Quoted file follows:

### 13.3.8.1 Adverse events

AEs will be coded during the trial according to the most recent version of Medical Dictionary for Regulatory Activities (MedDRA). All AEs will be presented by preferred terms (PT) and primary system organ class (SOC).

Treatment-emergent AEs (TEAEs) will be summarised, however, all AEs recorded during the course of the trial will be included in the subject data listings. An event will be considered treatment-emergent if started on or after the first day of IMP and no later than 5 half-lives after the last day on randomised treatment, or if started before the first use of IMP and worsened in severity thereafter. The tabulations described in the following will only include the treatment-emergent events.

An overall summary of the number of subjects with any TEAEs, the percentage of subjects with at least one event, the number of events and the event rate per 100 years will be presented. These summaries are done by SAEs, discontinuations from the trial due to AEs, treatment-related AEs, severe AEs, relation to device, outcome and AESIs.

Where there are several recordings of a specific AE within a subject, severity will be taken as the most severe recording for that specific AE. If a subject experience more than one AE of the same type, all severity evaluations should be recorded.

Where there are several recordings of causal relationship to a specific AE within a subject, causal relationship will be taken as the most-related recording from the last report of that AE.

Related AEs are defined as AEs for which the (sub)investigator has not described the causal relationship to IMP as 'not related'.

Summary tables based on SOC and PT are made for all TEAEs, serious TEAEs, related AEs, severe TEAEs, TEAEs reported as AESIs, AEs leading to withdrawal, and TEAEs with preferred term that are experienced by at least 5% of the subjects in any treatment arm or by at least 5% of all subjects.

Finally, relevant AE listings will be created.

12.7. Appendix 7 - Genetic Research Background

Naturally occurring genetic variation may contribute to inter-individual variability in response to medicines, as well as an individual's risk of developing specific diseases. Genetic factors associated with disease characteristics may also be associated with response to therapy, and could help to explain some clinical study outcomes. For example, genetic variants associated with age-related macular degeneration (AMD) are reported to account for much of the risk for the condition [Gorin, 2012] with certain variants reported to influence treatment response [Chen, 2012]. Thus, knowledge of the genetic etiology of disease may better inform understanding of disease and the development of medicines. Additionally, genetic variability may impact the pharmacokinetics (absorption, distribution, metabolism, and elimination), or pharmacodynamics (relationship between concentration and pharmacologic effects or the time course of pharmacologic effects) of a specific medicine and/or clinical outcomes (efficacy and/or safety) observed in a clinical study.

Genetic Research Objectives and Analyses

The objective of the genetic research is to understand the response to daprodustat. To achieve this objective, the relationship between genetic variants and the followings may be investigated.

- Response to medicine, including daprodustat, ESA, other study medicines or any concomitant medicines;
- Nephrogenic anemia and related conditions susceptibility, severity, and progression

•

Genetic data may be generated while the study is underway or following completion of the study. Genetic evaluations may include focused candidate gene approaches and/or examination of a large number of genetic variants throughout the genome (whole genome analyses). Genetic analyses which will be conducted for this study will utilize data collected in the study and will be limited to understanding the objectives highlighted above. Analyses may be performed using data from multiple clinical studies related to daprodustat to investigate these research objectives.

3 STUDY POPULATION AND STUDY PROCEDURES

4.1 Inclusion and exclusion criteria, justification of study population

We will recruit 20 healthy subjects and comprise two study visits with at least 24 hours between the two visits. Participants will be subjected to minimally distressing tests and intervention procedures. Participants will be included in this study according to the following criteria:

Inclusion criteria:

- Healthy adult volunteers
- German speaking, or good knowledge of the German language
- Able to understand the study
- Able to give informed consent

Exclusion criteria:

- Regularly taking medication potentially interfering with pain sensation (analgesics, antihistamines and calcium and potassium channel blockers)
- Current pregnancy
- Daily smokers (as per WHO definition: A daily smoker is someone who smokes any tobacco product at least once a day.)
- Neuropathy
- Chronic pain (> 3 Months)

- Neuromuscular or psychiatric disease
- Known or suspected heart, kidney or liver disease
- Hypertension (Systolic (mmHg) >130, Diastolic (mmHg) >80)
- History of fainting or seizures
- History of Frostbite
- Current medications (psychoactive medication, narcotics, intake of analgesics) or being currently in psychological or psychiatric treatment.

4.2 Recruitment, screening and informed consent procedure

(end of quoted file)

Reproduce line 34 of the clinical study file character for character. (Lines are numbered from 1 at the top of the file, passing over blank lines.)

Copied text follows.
- Hypertension (Systolic (mmHg) >130, Diastolic (mmHg) >80)